RNC Chairman Mike Duncan
WASHINGTON (CNN) – The Republican Party will penalize five states for holding presidential primary elections before February 5, 2008, Republican National Committee Chairman Mike Duncan announced Thursday.
New Hampshire, Florida, South Carolina, Michigan and Wyoming will be stripped of half their delegates to the party's convention in September, Duncan said in a conference call with reporters.
"The rules lay out a well defined process for selecting delegates, including a window from February 5 to July 28 in which state parties are permitted to hold their delegate selection process," Duncan said. "Five states have gone outside the rules with their delegate selection process, and they have been made fully aware of what the consequences will be."
The Iowa and Nevada caucuses are also scheduled to be held before February 5, but these two states will avoid being penalized because caucuses do not assign binding delegates to the convention.
Reacting to the news, several state party leaders said they still expect their full delegation will be allowed to participate in the convention.
A banner on the Wyoming GOP's Web site encourages applicants for the state's vacant Senate seat.
WASHINGTON (CNN) - After U.S. Senator Craig Thomas died of leukemia earlier this month, Republican leaders in his home state of Wyoming decided to employ a wide-open application process to find potential candidates for his vacant seat.
Any registered Republican who was a resident of Wyoming and met the age limit for a senator (at least 30) could throw his or her cowboy hat into the ring by filling out a two-page job application and submitting it to state party headquarters.
By Thursday's deadline, 31 people applied, including a host of current and former state legislators, two doctors, seven ranchers, a minister, a radio announcer and the manager of a truck stop company.
"Grassroots democracy is alive and well in Wyoming," said Fred Parady, the chairman of the state GOP, in a statement. "We have an energized citizenry and an eager group of applicants."
Sunday, the entire herd of candidates will be invited to take the stage at Casper College for a candidates' forum, which will be broadcast statewide. Parady said party leaders were still "finalizing procedures" for handling the large field of Senate hopefuls. After Sunday's forum, the GOP central committee will meet Tuesday to pick the three finalists to send to Gov. David Freudenthal, who will pick a new senator from the list.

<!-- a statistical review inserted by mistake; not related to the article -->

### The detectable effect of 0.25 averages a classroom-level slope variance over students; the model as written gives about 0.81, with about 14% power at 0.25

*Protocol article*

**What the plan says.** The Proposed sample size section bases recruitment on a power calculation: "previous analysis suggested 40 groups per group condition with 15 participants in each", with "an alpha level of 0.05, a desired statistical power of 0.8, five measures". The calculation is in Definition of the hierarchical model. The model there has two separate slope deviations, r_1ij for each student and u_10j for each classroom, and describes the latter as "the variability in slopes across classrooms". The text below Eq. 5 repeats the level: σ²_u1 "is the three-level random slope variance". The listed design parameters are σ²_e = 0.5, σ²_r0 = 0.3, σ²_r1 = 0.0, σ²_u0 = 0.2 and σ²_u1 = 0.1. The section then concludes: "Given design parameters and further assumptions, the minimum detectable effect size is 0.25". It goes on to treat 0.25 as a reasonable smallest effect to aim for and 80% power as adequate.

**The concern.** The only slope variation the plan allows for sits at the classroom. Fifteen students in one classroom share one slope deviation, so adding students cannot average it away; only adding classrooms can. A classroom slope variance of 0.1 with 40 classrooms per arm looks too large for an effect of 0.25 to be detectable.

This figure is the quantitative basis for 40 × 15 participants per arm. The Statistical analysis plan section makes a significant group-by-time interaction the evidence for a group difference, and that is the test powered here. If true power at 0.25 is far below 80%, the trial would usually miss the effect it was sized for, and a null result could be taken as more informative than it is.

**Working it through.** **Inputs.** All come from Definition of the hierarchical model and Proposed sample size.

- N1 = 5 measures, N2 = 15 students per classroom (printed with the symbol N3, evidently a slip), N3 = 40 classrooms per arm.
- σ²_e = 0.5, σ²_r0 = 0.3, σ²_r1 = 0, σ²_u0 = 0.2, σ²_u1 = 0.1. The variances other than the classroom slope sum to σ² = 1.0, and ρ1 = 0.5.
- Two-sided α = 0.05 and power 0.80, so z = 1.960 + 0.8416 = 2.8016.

Two of the candidates hail from families that are no stranger to the U.S. Senate State Rep. Colin Simpson of Cody is the son of former Sen. Alan Simpson and grandson of former Sen. Milward Simpson. Matt Mead of Jackson, who resigned last week from his post as U.S. attorney to seek Thomas' seat, is the grandson of former Sen. Cliff Hansen.
Some of the other higher-profile figures in the field of 27 men and four women are Tom Sansonetti, a Cheyenne lawyer who was once Thomas' chief-of-staff; former State Treasurer Cynthia Lummis; and Randall Luthi, a former state House speaker who is now deputy director of the U.S. Fish and Wildlife Service in Washington.
However, one name not on the list is Wyoming's lone U.S. House member, seven-term Rep. Barbara Cubin, who announced shortly after Thomas' death she would not try to move over to the Senate. And although there was speculation about the possibility in local media, Lynne Cheney, wife of Vice President Dick Cheney, also did not apply.
– CNN's Richard Shumate